Brewpub located near the Butler Farm Market on Friday starts out serving 10 house beers, plus Pennsylvania wine, housemade soda and food.
NEW YORK CITY -- Color and convenience were prevailing themes at the recent New York Produce Show and Conference in the Javits Center here. Karen Caplan, daughter of produce pioneer Frieda Caplan, spoke at a luncheon about Frieda’s unusual “scary” fruits including horned melons and dragonfruits. The company also is proud of its all-purple produce; there are Stoke’s purple sweet potatoes, purple cauliflower, purple baby artichokes, purple snow peas and even purple asparagus.
Other produce companies had carrots -- babies and big ones -- in all colors: purple, pink, white and, of course, yellow. Interesting fact: Carrots originally were purple, not orange. Later, they were bred by the Dutch to be the orange-hued root we know well today.
Also charming and colorful were baby orange, white and green Romanesco cauliflowers, nestled in a box, surrounded by purple leaves. Then there were some oversized fruits: Italian pears, Florida avocados and huge pomegranates. But what caught my attention most were the value-added vegetable mixtures.
I especially liked the roasting vegetable mixtures. These are such time-savers for busy families, single diners or older folks who don't want to spend time dicing up hard-to-cut veggies such as winter squash, or who only want to prepare a small amount. These mixtures were cut up and washed, packed with herb branches, and ready to pop in the oven, maybe with a spritz of olive oil. From Renaissance Food Group, they're called Chef Essentials and are available at area Giant Eagles. Packages weigh between 10 and 14 ounces, serve two to three as a side dish and cost about $4 each. Mixtures included Roasting Vegetables (butternut squash, carrots, zucchini and red onion), Roasting Root Vegetables (turnips, rutabagas and sweet potatoes) and Roasting Red Potatoes (red potatoes with scallions and garlic).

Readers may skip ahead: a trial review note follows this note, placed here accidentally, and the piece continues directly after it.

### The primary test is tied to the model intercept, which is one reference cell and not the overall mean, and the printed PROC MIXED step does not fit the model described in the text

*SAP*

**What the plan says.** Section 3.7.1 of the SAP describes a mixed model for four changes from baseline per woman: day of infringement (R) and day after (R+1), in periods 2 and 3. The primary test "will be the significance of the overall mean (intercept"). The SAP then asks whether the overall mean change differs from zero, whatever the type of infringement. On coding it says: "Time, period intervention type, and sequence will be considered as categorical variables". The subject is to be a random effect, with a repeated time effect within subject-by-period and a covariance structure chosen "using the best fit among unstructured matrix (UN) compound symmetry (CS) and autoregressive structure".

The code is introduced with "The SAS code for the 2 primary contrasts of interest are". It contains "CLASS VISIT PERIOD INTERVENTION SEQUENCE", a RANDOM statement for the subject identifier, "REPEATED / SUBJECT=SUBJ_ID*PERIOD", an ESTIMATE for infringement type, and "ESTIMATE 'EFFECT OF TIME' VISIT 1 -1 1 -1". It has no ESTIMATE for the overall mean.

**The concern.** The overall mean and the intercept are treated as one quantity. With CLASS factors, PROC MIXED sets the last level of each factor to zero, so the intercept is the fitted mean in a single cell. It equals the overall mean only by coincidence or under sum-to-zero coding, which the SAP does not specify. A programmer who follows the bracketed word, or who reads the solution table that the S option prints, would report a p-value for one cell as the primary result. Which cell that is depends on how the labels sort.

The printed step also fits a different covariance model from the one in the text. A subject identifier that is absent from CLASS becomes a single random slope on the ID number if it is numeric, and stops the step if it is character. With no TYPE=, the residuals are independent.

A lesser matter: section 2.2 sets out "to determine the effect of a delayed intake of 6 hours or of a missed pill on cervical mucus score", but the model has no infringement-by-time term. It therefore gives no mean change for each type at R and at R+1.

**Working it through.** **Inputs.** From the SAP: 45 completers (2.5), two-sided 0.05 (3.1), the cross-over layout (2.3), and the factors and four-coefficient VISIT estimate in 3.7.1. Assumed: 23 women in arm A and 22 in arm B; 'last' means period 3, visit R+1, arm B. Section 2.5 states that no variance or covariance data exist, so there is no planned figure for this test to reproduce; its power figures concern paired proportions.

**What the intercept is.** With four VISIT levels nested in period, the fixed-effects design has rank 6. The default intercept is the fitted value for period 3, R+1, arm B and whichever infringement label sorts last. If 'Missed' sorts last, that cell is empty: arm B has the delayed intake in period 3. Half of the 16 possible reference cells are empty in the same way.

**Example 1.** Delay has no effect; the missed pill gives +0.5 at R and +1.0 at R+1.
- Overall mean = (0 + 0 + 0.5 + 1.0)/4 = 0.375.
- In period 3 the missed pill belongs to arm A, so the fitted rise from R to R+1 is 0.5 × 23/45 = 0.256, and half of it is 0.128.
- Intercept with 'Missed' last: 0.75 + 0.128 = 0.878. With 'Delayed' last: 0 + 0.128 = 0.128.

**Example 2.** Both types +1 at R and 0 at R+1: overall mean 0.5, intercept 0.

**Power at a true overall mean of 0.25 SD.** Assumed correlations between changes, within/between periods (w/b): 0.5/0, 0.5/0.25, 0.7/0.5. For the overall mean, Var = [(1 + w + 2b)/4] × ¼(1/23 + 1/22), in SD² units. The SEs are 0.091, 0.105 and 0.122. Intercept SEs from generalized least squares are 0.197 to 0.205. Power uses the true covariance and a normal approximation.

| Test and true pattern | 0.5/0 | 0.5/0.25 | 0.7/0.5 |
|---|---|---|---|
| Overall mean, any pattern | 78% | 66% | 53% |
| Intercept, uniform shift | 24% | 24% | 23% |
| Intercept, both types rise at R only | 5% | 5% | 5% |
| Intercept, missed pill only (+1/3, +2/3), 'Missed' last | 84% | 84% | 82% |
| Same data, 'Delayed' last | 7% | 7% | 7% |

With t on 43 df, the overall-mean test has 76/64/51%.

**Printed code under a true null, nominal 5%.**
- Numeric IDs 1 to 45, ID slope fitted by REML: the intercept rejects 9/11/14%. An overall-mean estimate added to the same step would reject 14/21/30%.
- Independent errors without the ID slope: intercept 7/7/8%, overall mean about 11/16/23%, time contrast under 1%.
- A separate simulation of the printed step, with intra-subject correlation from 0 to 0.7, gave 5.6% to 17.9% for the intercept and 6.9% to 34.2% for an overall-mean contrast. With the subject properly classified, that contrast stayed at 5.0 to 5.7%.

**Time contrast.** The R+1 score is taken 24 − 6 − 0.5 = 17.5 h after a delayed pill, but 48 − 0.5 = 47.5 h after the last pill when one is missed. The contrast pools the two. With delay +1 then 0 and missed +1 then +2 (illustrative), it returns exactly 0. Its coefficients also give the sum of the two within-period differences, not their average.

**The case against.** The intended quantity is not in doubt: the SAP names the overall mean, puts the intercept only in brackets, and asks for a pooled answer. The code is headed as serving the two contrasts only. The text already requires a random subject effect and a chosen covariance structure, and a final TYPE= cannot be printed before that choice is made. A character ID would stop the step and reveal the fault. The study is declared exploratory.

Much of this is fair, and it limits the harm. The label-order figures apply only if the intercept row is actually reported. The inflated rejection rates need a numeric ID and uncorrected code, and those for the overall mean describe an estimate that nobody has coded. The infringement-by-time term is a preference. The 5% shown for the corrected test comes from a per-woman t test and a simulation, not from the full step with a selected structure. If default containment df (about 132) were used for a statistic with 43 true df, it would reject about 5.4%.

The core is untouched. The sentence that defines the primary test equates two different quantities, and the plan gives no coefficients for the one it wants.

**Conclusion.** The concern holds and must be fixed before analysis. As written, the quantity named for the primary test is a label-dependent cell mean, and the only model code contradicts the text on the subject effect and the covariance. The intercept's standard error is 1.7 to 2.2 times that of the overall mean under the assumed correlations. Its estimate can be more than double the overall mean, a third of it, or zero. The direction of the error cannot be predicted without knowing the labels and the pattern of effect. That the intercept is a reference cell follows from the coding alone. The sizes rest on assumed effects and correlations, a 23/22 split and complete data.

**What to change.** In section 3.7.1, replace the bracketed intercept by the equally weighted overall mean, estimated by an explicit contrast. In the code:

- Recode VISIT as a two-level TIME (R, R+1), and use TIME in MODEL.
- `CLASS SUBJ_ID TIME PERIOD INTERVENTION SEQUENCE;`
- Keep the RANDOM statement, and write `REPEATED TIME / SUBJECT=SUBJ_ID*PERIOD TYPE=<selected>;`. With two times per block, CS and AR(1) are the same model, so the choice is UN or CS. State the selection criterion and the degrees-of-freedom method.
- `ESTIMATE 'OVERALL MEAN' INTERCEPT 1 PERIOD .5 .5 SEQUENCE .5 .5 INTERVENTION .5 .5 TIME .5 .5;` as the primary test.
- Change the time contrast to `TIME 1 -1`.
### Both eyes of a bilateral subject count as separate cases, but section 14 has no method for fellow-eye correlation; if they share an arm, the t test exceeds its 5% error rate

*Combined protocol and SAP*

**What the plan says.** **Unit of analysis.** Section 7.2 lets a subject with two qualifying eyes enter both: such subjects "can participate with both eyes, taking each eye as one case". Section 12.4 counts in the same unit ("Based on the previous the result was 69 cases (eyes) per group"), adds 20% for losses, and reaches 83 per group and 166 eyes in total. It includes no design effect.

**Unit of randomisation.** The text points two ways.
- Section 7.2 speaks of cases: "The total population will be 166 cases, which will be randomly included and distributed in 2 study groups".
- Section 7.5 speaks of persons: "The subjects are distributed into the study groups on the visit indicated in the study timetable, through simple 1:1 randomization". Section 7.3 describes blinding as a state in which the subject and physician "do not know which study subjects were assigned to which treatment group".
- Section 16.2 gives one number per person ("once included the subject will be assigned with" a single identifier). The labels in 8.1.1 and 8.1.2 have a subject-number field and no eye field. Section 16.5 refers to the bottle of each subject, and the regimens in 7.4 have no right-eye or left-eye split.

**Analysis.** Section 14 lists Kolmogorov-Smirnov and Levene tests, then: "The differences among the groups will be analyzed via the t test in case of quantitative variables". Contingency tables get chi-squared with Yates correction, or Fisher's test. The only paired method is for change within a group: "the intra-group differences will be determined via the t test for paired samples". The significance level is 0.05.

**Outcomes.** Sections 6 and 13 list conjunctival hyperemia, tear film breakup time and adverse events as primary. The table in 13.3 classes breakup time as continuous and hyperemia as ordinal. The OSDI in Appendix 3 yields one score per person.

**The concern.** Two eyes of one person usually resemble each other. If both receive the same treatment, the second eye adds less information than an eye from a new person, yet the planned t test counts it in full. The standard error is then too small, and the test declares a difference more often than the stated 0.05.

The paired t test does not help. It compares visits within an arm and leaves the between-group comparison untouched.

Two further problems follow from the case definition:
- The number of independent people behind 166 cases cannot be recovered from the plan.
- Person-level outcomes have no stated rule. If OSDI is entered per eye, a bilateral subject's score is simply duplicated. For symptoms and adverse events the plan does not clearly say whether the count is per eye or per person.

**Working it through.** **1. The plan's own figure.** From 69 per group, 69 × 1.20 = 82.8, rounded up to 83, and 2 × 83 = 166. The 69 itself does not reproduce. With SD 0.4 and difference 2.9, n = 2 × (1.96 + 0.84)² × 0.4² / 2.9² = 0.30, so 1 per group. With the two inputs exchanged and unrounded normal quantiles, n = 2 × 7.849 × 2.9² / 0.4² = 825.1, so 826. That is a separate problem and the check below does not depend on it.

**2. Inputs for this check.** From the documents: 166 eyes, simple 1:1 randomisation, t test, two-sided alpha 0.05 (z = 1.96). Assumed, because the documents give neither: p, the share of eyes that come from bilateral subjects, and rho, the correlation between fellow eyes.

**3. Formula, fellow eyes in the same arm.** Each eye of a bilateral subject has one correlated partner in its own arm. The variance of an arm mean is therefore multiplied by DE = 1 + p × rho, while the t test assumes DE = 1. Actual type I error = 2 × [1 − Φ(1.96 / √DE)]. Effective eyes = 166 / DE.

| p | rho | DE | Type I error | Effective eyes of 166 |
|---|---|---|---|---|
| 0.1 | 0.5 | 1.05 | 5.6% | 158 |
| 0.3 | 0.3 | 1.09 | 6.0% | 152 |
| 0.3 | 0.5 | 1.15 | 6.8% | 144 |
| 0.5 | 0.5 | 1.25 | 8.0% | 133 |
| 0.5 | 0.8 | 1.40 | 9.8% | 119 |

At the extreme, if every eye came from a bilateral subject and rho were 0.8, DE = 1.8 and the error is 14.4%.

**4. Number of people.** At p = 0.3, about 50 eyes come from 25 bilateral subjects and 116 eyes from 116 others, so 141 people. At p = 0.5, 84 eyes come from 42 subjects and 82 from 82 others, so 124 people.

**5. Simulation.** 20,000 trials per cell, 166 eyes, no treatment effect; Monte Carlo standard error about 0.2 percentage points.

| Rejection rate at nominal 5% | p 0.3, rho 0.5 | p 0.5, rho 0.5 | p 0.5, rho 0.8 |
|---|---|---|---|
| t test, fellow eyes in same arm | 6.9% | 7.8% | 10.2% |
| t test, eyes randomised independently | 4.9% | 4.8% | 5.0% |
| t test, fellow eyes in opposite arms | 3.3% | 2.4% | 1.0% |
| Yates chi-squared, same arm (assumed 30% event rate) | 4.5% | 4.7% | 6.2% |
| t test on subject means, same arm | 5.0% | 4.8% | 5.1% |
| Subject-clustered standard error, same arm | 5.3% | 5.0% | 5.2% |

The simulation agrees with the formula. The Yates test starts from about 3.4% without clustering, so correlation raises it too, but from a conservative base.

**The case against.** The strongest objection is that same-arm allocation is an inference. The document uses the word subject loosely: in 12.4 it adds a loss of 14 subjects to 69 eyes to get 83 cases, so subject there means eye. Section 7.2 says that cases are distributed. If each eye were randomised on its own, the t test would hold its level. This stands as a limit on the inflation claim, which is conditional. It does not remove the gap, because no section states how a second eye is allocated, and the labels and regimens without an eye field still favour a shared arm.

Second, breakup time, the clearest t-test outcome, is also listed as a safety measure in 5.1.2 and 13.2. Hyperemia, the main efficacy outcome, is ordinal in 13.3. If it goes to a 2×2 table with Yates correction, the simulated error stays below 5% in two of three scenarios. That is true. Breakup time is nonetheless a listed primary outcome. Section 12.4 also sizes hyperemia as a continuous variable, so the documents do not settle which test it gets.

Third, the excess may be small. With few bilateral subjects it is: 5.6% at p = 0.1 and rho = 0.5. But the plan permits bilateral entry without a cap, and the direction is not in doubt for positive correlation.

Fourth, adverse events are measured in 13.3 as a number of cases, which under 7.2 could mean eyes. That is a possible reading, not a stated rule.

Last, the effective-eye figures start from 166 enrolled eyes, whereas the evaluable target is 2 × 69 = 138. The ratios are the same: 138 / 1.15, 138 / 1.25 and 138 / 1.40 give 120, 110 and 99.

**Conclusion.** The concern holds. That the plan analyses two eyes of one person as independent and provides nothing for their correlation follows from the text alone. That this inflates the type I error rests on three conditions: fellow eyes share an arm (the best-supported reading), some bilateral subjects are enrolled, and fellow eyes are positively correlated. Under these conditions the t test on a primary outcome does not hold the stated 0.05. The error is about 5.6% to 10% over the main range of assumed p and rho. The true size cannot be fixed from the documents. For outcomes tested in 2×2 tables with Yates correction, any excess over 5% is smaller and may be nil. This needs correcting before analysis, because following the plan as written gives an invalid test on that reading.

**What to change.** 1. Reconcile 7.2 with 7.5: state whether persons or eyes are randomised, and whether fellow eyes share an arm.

Also convenient for juice enthusiasts were vegetable mixtures, prepped and ready for the blender or juicer from Harvest Sensations. Choose from Spinach Splash, Lemon Ginger Twist and Kale Blast. The packages weigh 12 ounces each and make two juice servings. Just add yogurt or almond milk to make a smoothie.
Other vegetable mixtures not yet in area stores come from Lucinda’s Specialty Produce. There are red and green salsa mixes with chiles, limes, garlic, herbs and either tomatillos or red Roma tomatoes, and Pesto Mix with basil, pine nuts and garlic. My favorite was a Latin Soup Kit, containing peppers, red onion, chayote, cilantro and an ear of corn. Each product retails fro about $5.
Best moment at the show: As I walked by a stand, I heard a man say “Pittsburgh” in a Scottish brogue. I stopped to chat. Seems the Albert Bartlett Co., a family-run Scottish business, is now selling U.S.-grown Rooster potatoes in our area supermarkets. Roosters are an Irish spud, beloved in the United Kingdom, with pinky-red skin and yellow flesh. They can be baked, roasted, boiled or mashed and retail for about $4.50 for 4.4 pounds. It wasn’t the only tater at the show, of course; there were plenty of other baby red, white and yellow potatoes and fingerlings, some already seasoned and ready to pop in the oven or microwave.
A couple of cool things happened: I had a microgreen tasting of red and green shiso leaves, borage leaves (cucumbery), garlic shoots, popcorn shoots (no bueno), apple blossoms (sour), tahoom (a Himalayan shoot that tasted like roasted rice and peanut butter), and Szechwan buttons, which sparked little explosions on my tongue and I wish I hadn’t tried. Lastly and coolest, I now have a real yam given to me by a Latin produce company whose name I didn’t get. Couldn’t wait to get it home. Called a name (accent on the e), it tastes, they said, a little like a sweet potato.
Miriam Rubin: firstname.lastname@example.org and on Twitter @mmmrubin.